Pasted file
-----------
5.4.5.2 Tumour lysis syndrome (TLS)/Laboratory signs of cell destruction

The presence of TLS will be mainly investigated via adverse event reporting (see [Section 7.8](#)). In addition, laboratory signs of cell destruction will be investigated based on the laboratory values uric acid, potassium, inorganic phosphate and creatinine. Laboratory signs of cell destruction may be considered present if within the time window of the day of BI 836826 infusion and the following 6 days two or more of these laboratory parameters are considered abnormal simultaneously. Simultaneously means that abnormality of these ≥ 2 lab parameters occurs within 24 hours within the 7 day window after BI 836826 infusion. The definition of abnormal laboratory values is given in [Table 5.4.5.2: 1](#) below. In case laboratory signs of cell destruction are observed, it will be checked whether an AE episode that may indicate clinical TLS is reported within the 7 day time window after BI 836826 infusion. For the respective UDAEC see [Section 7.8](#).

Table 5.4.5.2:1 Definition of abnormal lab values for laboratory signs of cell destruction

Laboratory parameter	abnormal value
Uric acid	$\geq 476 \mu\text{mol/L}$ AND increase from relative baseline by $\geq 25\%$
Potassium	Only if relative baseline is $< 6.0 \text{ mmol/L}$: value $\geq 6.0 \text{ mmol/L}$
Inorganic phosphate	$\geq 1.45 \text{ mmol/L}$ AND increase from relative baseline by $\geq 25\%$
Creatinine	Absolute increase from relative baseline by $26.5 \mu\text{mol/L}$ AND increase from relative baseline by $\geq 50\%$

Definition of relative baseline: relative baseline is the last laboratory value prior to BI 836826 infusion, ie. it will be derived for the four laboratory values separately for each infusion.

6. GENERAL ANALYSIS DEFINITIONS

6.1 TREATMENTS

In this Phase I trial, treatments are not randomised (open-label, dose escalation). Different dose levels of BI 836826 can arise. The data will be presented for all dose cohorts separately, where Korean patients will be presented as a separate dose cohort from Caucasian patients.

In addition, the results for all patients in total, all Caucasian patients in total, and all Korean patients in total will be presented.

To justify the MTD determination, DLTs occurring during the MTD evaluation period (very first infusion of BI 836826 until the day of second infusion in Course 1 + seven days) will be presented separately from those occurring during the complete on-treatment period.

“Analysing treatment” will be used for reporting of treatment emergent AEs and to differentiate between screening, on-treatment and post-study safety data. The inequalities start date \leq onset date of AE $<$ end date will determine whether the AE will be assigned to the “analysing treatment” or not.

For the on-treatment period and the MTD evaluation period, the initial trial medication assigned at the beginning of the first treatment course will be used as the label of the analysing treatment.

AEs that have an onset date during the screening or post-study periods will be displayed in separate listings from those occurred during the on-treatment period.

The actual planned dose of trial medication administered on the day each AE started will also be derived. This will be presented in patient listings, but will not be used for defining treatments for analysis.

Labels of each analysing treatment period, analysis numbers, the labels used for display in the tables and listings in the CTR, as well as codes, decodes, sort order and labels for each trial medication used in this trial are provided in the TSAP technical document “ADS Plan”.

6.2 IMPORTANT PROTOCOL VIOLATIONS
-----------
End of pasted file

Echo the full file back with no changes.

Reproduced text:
5.4.5.2 Tumour lysis syndrome (TLS)/Laboratory signs of cell destruction

The presence of TLS will be mainly investigated via adverse event reporting (see [Section 7.8](#)). In addition, laboratory signs of cell destruction will be investigated based on the laboratory values uric acid, potassium, inorganic phosphate and creatinine. Laboratory signs of cell destruction may be considered present if within the time window of the day of BI 836826 infusion and the following 6 days two or more of these laboratory parameters are considered abnormal simultaneously. Simultaneously means that abnormality of these ≥ 2 lab parameters occurs within 24 hours within the 7 day window after BI 836826 infusion. The definition of abnormal laboratory values is given in [Table 5.4.5.2: 1](#) below. In case laboratory signs of cell destruction are observed, it will be checked whether an AE episode that may indicate clinical TLS is reported within the 7 day time window after BI 836826 infusion. For the respective UDAEC see [Section 7.8](#).

Table 5.4.5.2:1 Definition of abnormal lab values for laboratory signs of cell destruction

Laboratory parameter	abnormal value
Uric acid	$\geq 476 \mu\text{mol/L}$ AND increase from relative baseline by $\geq 25\%$
Potassium	Only if relative baseline is $< 6.0 \text{ mmol/L}$: value $\geq 6.0 \text{ mmol/L}$
Inorganic phosphate	$\geq 1.45 \text{ mmol/L}$ AND increase from relative baseline by $\geq 25\%$
Creatinine	Absolute increase from relative baseline by $26.5 \mu\text{mol/L}$ AND increase from relative baseline by $\geq 50\%$

Definition of relative baseline: relative baseline is the last laboratory value prior to BI 836826 infusion, ie. it will be derived for the four laboratory values separately for each infusion.

6. GENERAL ANALYSIS DEFINITIONS

6.1 TREATMENTS

In this Phase I trial, treatments are not randomised (open-label, dose escalation). Different dose levels of BI 836826 can arise. The data will be presented for all dose cohorts separately, where Korean patients will be presented as a separate dose cohort from Caucasian patients.

In addition, the results for all patients in total, all Caucasian patients in total, and all Korean patients in total will be presented.

To justify the MTD determination, DLTs occurring during the MTD evaluation period (very first infusion of BI 836826 until the day of second infusion in Course 1 + seven days) will be presented separately from those occurring during the complete on-treatment period.

“Analysing treatment” will be used for reporting of treatment emergent AEs and to differentiate between screening, on-treatment and post-study safety data. The inequalities start date \leq onset date of AE $<$ end date will determine whether the AE will be assigned to the “analysing treatment” or not.

For the on-treatment period and the MTD evaluation period, the initial trial medication assigned at the beginning of the first treatment course will be used as the label of the analysing treatment.

AEs that have an onset date during the screening or post-study periods will be displayed in separate listings from those occurred during the on-treatment period.

The actual planned dose of trial medication administered on the day each AE started will also be derived. This will be presented in patient listings, but will not be used for defining treatments for analysis.

Labels of each analysing treatment period, analysis numbers, the labels used for display in the tables and listings in the CTR, as well as codes, decodes, sort order and labels for each trial medication used in this trial are provided in the TSAP technical document “ADS Plan”.

6.2 IMPORTANT PROTOCOL VIOLATIONS